Table 4 summarizes the results of GMM estimation of the system of seven equations: (8), (11), (12), (13), (14), (15), and (16)10. CCR estimates of λ, θm, σ, θs are plugged into equations (8) and (11). The single equation method is applied, as explained in the appendix. The estimators given by this method are more robust than those given by the system method because misspecification in other equations does not affect their consistency.

Table 4.GMM Results of the System of Seven Equations—(8), (11), (12),(13), (14), (15), and (16)
Equation (8)
π=0.091

(0.015)
J-stat=6.836

[0.654]
Equation (11)
β=−0.842

(0.523)
J-stat=9.361

[0.672]
Equation (12)
γ1=0.290

(0.266)
γ2=0.552

(1.180)
γ3=0.440

(0.125)
J-stat=12.318

[0.340]
Equation (13)
ϑ4m =−0.634

(0.285)
J-stat=11.748

[0.860]
Equation (14)
ϑ4g=0.116

(0.054)
J-stat=19.931

[0.337]
Equation (15)
J-stat=1.831

[0.608]
Equation (16)
J-stat=3.976

[0.264]
Note: See Table 2.J-stat is asymptotically distributed as χ92 for equation (8), χ122 for equation (11), χ112 for equation (12), χ182 for equations (13) and (14), and χ32 for equations (15) and (16).
Note: See Table 2.J-stat is asymptotically distributed as χ92 for equation (8), χ122 for equation (11), χ112 for equation (12), χ182 for equations (13) and (14), and χ32 for equations (15) and (16).

Hansen’s (1982)J-statistic does not reject any of these seven specifications at any reasonable significance. The first row reports the parameter estimation for equation (8), price adjustment specification. The estimated value of price adjustment, π, is significantly positive, as the economic model predicts. The estimation for equation (11) is reported in the second row. The point estimate of β is negative and the hypothesis of β=1, UIP, can be decisively rejected. This is consistent with the “forward premium puzzle,” a classic result in the exchange rate literature. With β<0, the more the domestic interest rate exceeds the foreign interest rate, the more the domestic currency appreciates over the holding period. If economic agents are rational, β<0 implies they are risk-averse. In addition, as Fama (1984) explains, this implies that the variance of risk premium is greater than the variance of both expected appreciation and the interest differential, and that the covariance of expected appreciation and the risk premium is negative.11

The third row in Table 4 shows the estimation for equation (12), aggregate demand specification. The point estimates of γ1, γ2 and γ3 suggest the negative interest elasticity of aggregate demand (–α), positive fiscal elasticity (b), and positive real exchange rate elasticity (η). These results are consistent with the economic theory assumed in Section III although the estimation is not precise for γ1 and γ2. The real exchange rate’s multiplier (γ3) is larger than the monetary multiplier (γ1). The fiscal multiplier (γ2) has the largest value among these three multipliers. As seen in the next subsection, the dynamics of real exchange rates imposes a significant impact on the aggregate demand.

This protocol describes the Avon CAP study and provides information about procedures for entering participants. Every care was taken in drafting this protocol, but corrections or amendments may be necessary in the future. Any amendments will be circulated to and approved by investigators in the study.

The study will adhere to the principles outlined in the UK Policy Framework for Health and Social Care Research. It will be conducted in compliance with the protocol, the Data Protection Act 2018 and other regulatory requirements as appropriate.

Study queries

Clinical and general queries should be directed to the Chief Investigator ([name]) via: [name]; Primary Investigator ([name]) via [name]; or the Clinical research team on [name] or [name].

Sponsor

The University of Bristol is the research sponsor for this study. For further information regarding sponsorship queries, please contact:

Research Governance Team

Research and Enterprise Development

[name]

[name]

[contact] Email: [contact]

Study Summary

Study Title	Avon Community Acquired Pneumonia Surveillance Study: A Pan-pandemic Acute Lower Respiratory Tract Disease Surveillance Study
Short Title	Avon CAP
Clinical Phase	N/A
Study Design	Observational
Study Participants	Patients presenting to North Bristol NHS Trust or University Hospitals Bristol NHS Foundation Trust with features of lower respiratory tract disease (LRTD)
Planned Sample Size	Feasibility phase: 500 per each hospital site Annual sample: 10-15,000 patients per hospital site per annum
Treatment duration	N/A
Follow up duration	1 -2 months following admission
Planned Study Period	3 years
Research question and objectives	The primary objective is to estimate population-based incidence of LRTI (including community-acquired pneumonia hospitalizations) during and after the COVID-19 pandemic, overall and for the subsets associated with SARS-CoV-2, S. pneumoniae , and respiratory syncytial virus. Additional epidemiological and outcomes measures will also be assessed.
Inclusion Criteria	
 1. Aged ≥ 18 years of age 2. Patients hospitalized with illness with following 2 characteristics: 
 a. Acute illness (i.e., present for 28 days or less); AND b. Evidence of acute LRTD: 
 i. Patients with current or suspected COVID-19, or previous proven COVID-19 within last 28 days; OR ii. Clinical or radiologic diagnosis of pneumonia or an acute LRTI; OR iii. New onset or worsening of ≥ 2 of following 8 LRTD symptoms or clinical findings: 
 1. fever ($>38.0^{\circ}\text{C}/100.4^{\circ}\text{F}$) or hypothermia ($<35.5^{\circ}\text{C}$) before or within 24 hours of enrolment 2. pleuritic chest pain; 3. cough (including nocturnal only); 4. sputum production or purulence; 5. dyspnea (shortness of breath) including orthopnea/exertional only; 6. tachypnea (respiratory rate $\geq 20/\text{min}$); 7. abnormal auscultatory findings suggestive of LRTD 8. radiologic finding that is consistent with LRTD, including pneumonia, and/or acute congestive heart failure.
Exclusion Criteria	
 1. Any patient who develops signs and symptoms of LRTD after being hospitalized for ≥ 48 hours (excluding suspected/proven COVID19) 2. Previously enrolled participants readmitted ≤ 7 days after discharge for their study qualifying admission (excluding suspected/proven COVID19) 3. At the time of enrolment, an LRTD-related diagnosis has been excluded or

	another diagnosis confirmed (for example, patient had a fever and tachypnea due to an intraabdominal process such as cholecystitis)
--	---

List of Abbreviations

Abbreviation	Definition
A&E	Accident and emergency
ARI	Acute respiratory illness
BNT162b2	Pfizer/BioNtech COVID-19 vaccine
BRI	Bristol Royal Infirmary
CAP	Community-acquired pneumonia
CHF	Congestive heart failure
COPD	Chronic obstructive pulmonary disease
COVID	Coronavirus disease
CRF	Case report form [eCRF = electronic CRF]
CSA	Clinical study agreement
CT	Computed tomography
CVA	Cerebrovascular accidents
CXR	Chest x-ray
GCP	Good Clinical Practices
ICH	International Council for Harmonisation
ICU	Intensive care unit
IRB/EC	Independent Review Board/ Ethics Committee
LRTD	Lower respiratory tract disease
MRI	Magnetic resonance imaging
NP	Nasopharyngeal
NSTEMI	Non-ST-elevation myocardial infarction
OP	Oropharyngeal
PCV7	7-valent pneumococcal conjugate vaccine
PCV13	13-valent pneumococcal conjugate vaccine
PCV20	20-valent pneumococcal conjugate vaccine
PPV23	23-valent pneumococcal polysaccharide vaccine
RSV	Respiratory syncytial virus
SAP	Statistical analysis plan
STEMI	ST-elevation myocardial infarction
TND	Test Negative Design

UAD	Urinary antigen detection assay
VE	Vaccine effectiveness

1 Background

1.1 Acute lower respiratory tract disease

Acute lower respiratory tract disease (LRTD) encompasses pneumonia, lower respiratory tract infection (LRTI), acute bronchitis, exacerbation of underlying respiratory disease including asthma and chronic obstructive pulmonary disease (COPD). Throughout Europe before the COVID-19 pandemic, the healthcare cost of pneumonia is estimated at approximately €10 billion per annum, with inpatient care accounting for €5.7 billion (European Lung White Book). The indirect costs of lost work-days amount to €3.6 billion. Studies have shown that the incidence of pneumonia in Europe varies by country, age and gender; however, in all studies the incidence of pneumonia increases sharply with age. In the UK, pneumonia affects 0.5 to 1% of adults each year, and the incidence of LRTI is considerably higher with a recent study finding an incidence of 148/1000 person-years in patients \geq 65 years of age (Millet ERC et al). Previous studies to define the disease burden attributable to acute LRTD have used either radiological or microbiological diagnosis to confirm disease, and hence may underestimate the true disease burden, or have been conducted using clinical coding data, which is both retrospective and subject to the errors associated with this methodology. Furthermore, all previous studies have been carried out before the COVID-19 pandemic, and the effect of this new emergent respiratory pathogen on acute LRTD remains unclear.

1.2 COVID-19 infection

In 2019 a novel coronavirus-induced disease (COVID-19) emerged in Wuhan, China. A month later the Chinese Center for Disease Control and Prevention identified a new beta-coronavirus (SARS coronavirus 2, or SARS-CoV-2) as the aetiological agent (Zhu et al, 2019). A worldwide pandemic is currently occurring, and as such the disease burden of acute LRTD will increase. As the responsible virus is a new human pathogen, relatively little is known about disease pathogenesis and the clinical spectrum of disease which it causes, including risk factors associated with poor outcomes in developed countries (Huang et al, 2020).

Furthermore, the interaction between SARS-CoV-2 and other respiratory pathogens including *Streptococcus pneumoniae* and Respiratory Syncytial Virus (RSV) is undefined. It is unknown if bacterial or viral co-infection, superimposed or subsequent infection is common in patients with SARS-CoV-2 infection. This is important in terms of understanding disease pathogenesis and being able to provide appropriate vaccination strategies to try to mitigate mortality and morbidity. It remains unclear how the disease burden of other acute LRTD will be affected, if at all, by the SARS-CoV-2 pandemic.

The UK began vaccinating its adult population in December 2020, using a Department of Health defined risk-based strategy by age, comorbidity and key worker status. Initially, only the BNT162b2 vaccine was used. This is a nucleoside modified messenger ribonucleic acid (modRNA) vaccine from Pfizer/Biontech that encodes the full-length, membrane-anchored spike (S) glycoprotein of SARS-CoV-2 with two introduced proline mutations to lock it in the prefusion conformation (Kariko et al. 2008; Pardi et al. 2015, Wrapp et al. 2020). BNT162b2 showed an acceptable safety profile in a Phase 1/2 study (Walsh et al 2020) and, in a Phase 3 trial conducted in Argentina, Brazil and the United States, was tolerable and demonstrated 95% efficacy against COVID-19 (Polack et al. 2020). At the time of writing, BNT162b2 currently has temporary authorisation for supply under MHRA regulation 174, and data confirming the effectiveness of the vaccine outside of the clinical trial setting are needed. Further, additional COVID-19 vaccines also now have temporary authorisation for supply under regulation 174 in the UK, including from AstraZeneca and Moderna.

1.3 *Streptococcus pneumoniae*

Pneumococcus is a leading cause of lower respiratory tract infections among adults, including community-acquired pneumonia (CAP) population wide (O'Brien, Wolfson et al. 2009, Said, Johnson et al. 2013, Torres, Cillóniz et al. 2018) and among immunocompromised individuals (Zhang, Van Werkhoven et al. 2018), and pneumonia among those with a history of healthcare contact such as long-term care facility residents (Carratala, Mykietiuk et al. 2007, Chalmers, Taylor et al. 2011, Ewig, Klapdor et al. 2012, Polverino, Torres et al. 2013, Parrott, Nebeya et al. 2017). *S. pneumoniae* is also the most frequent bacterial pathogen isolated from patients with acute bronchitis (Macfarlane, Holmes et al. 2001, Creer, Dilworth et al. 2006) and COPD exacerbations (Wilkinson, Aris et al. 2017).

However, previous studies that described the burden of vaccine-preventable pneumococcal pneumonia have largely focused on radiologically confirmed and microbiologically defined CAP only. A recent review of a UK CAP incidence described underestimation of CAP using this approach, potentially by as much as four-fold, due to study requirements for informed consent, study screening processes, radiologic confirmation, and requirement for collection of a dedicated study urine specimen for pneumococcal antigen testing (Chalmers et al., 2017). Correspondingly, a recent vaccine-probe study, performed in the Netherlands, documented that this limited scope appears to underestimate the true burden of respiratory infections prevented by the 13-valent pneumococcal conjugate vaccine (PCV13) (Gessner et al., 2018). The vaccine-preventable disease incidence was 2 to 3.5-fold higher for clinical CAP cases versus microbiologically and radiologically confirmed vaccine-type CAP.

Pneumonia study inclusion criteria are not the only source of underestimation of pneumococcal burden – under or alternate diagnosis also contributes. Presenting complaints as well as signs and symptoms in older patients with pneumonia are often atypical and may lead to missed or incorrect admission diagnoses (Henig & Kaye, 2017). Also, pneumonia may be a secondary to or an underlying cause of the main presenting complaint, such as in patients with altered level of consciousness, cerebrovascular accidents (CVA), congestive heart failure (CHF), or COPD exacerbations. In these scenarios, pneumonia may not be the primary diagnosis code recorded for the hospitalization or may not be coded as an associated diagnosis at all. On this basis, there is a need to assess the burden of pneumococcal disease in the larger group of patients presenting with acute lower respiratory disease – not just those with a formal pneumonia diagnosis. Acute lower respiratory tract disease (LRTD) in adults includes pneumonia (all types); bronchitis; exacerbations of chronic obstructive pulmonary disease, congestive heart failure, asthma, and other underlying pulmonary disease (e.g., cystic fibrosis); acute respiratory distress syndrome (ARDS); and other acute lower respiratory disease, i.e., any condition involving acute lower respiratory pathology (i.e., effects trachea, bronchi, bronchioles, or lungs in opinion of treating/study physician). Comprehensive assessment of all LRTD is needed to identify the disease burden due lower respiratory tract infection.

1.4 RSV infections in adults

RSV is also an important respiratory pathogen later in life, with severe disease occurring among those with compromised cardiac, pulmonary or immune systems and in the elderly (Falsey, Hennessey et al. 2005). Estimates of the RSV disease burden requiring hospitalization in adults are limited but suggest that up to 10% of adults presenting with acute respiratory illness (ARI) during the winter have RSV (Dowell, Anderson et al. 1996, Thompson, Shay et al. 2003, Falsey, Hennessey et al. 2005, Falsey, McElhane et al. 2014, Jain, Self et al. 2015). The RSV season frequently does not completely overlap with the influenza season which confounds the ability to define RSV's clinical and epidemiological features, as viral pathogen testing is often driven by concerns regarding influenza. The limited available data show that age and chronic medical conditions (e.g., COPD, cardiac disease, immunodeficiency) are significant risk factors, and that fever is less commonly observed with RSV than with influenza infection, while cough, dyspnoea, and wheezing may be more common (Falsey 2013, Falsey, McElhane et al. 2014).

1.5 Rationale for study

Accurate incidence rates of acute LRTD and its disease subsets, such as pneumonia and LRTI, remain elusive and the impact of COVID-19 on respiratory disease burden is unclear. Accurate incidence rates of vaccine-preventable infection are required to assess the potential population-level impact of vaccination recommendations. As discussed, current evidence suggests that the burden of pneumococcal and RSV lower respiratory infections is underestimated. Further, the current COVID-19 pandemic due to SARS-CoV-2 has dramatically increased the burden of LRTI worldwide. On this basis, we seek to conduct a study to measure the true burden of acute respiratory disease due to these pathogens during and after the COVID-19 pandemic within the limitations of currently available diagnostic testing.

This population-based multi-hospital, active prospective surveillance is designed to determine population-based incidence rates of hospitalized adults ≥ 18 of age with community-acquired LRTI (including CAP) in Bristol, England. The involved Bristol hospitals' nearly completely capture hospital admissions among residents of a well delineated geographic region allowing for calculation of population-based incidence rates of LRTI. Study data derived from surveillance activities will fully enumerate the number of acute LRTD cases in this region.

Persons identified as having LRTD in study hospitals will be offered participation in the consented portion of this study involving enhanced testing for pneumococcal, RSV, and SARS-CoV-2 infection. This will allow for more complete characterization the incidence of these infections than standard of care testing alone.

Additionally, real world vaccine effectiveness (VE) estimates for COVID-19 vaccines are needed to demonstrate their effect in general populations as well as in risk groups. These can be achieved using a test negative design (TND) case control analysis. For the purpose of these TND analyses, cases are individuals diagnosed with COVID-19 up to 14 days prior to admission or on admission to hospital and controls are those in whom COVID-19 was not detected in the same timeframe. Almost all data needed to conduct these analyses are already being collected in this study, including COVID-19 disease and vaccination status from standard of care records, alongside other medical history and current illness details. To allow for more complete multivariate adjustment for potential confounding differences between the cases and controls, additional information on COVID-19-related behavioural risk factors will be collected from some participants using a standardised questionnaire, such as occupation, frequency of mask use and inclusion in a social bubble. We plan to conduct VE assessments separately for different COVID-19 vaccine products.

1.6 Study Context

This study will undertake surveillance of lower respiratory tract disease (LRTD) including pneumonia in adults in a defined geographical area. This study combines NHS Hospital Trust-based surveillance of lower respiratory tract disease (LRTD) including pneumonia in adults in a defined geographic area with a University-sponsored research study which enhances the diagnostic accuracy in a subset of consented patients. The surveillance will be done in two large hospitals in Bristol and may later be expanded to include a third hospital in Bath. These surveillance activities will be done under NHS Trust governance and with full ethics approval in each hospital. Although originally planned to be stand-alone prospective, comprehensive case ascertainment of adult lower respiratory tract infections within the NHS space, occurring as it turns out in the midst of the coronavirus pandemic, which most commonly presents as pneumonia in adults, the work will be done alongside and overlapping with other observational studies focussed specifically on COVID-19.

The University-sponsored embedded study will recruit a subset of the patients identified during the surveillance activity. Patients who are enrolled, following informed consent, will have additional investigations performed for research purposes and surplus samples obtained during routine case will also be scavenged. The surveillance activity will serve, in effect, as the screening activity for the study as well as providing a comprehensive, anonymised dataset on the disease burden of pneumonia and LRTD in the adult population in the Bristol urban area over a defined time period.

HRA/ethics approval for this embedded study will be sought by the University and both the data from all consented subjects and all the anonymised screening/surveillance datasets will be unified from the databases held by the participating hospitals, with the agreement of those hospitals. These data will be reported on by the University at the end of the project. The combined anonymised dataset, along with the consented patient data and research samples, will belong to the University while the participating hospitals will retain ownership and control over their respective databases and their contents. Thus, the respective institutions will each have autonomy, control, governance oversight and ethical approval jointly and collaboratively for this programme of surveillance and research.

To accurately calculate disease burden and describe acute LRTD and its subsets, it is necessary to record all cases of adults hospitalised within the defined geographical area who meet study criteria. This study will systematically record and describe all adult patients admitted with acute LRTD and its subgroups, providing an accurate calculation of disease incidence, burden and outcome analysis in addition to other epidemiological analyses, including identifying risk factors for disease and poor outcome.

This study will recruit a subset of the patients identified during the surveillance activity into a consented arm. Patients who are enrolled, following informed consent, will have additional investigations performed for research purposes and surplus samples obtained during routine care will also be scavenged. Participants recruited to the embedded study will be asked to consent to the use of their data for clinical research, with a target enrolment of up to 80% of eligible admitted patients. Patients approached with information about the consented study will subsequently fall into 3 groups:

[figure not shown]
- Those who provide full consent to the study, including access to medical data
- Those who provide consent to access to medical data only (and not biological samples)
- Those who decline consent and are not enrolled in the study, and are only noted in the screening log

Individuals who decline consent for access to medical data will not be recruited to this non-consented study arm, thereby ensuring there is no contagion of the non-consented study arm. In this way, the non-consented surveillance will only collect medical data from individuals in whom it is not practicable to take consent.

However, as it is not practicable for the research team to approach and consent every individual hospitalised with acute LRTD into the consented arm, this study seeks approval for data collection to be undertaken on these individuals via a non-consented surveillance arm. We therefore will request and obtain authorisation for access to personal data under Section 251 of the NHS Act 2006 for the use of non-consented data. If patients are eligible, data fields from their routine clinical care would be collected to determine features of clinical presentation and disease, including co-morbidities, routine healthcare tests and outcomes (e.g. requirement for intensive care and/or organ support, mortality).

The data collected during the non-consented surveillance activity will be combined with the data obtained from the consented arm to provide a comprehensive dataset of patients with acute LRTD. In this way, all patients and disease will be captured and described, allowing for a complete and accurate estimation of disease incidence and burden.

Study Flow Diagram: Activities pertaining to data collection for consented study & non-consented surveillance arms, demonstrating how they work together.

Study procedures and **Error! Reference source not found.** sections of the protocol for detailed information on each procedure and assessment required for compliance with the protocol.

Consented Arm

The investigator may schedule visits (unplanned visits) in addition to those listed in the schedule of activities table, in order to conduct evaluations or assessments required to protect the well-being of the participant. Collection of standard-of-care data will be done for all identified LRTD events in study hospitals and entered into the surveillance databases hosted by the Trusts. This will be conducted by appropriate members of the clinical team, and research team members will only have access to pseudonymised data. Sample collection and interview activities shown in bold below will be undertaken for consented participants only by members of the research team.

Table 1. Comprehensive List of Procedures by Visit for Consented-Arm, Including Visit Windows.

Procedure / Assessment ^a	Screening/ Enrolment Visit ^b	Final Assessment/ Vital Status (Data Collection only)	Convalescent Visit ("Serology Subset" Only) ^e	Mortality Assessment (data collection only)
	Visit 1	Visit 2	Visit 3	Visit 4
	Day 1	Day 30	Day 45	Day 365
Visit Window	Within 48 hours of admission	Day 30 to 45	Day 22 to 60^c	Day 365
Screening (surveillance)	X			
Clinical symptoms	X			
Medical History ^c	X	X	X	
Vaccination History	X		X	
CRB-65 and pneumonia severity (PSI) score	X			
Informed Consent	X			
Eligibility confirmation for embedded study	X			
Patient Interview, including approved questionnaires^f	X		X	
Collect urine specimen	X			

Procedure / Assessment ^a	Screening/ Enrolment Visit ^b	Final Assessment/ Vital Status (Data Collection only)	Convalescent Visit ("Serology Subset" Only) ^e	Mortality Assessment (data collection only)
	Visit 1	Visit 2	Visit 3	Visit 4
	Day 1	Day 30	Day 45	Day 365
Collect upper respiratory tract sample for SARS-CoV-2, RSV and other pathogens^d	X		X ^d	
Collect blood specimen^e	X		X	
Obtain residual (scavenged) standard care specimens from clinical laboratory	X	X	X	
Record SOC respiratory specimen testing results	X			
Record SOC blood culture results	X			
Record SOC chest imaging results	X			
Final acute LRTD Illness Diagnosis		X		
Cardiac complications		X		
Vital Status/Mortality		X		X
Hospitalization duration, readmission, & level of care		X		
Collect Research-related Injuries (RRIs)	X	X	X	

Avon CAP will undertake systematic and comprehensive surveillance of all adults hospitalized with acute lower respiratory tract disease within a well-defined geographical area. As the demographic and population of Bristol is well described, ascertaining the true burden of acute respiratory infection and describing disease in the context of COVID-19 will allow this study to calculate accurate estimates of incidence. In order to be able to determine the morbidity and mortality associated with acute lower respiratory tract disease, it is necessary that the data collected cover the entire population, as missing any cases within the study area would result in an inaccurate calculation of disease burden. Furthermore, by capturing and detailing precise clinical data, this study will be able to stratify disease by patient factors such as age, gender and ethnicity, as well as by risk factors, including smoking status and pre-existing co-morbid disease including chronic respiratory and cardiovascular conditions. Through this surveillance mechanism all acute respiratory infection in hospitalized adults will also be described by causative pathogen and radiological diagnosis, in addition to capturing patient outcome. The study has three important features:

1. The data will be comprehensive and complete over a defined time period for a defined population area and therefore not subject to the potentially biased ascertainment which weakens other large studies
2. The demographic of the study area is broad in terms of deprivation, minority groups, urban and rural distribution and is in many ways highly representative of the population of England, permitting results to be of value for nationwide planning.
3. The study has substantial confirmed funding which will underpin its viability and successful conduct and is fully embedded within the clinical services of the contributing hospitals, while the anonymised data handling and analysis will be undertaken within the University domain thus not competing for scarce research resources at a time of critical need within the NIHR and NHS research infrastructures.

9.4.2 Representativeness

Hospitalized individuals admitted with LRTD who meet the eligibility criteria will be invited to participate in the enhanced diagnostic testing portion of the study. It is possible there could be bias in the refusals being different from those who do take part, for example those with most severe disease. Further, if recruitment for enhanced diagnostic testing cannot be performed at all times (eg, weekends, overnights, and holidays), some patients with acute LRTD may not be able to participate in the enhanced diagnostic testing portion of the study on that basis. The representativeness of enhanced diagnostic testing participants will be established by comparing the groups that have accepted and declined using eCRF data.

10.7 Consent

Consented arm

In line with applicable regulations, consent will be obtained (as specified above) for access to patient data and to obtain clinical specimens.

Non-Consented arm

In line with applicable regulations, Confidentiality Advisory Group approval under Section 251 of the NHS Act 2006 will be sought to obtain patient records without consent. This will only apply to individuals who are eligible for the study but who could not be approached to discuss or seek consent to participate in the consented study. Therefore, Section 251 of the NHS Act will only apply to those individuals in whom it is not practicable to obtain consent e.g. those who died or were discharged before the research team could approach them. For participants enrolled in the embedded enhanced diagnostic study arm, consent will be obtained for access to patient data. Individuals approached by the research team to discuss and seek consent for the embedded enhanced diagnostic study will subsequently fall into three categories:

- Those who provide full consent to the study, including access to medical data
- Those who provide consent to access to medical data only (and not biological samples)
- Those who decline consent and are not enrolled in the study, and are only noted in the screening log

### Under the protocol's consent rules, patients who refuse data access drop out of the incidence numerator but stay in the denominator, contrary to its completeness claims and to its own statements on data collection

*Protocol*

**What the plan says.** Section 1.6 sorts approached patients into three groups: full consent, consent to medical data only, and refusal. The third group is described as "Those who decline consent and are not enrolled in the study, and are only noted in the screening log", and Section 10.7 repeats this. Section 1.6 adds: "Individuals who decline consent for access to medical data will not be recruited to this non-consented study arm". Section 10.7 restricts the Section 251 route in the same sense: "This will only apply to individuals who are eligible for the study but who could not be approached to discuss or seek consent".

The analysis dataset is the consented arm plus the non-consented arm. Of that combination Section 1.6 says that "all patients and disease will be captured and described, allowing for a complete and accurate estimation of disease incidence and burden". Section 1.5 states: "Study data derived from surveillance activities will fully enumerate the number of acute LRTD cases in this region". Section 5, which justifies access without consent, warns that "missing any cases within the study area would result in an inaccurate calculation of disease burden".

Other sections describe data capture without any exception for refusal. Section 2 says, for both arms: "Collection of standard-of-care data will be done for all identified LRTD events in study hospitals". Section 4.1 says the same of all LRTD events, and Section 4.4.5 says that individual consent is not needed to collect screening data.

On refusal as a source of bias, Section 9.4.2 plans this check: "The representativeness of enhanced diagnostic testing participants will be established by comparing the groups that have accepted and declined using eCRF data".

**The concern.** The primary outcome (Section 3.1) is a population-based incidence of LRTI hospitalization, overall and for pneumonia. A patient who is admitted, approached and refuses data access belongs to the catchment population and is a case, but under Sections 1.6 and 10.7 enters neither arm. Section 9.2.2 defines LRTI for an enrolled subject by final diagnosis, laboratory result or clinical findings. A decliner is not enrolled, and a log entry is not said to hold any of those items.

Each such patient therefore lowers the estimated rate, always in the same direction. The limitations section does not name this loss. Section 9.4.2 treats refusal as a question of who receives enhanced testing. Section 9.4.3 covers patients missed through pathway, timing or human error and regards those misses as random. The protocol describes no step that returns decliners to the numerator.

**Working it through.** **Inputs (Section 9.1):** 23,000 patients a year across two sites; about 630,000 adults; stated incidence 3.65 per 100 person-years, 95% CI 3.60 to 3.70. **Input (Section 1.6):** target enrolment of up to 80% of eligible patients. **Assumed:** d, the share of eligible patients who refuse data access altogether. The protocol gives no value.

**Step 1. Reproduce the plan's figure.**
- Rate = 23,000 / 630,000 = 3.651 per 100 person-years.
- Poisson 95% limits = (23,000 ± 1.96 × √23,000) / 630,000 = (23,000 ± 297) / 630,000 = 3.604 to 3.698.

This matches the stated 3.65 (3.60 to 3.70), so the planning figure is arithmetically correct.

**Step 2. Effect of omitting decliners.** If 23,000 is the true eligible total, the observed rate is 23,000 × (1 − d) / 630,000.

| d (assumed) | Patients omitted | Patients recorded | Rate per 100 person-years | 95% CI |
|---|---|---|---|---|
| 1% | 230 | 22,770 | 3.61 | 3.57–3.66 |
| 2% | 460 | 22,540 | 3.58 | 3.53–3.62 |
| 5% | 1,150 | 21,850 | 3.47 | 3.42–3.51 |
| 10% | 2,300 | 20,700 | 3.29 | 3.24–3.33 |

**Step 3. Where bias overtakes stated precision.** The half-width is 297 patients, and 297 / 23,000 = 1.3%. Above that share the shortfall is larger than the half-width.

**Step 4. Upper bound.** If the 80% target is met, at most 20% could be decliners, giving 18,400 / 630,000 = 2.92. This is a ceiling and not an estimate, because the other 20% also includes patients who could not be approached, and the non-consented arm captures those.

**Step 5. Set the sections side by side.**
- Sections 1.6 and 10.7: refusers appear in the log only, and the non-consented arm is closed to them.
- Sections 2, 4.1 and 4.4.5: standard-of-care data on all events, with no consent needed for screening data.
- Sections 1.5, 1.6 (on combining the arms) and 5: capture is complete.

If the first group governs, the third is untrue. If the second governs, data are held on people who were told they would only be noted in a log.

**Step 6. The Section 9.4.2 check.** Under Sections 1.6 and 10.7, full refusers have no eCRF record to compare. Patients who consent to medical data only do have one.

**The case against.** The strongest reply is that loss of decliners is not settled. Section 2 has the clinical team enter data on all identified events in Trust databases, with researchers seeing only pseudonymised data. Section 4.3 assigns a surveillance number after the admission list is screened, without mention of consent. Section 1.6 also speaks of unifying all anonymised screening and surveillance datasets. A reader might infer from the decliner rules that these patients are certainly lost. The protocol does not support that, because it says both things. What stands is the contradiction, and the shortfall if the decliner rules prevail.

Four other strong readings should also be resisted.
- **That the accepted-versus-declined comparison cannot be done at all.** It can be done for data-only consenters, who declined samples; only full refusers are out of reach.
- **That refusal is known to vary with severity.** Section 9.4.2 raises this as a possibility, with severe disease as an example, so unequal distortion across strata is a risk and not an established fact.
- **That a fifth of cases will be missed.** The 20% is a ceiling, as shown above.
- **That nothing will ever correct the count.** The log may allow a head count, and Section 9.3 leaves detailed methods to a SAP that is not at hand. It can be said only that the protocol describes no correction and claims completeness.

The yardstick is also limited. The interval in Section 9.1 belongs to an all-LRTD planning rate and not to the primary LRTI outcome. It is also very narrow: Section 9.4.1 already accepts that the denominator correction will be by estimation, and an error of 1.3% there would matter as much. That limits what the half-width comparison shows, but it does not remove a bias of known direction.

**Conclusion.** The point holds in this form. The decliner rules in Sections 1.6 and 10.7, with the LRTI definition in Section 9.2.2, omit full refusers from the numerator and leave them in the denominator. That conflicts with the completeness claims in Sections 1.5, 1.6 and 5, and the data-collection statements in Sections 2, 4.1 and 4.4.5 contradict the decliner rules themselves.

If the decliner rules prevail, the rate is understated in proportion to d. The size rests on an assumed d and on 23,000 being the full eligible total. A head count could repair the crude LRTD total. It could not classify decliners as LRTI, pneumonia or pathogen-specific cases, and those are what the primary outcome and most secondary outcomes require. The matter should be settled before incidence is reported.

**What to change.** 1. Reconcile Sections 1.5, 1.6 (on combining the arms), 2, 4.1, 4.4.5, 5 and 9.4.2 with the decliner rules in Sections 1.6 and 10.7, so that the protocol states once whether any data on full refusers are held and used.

The fourth and fifth rows summarize the estimations for equations (13) and (14), specifications for money supply and government spending. The estimates for ϑ4m and ϑ4g are negative and significantly different from zero. This implies that monetary policy is tightened when the fiscal policy is loosened and fiscal policy is tightened when the monetary policy is loosened. And these counter-acting relations are significant. It is not appropriate to assume block lower triangular form in order to identify these two shocks. Only the estimation based on structural form can distinguish between monetary and fiscal disturbances.

In summary, GMM estimations suggest that the data do not show strong evidence against the economic theory used in this paper: none of the specifications are rejected and signs of parameters are consistent with economic theory assumed in this paper. Only the UIP has been rejected with β<0; however, the negative value of β might be explained by the existence of risk premiums, as discussed above.

C. Dynamic Effects and Variance Decompositions of Monetary and Fiscal Disturbances

The dynamic effects of monetary and fiscal disturbances are reported in Figure 1 and 2, respectively. The vertical axes denote the responses of the log nominal exchange rate, log domestic price, log real exchange rate, and log real aggregate demand to one-unit impulses in the monetary and fiscal disturbances in the initial period. The horizontal axis denotes time in quarters.

Figure 1.Response to Monetary Shock

Figure 2.Response to Fiscal Shock

Figure 1 provides a response pattern that is different from the one predicted by the Dornbusch (1976) type models. Positive monetary disturbance leads to a persistent depreciation that magnifies, rather than dampens. The maximal impact on nominal and real exchange rates occurs at 13 and 5 quarters, respectively, after the monetary policy is expanded. This is inconsistent with the simple overshooting models, which assume the UIP.

In those models, expansionary monetary policy shock generates large initial depreciation in nominal and real exchange rates, followed by subsequent appreciation. The response pattern of exchange rates in Figure 1 could be viewed as supporting a broader view of overshooting, in which exchange rates eventually appreciate after depreciating for a period of time, as is pointed out by Eichenbaum and Evans (1995). The key to these exchange rates’ responses is the negative estimates of β in equation (8): an expansionary monetary shock leads to a fall in i(t)–t*(t) and a persistent depreciation that magnifies, rather than dampens, the excess returns associated with investing in foreign countries. Forward premium puzzle could be a background to the widely recognized empirical pattern of overshooting.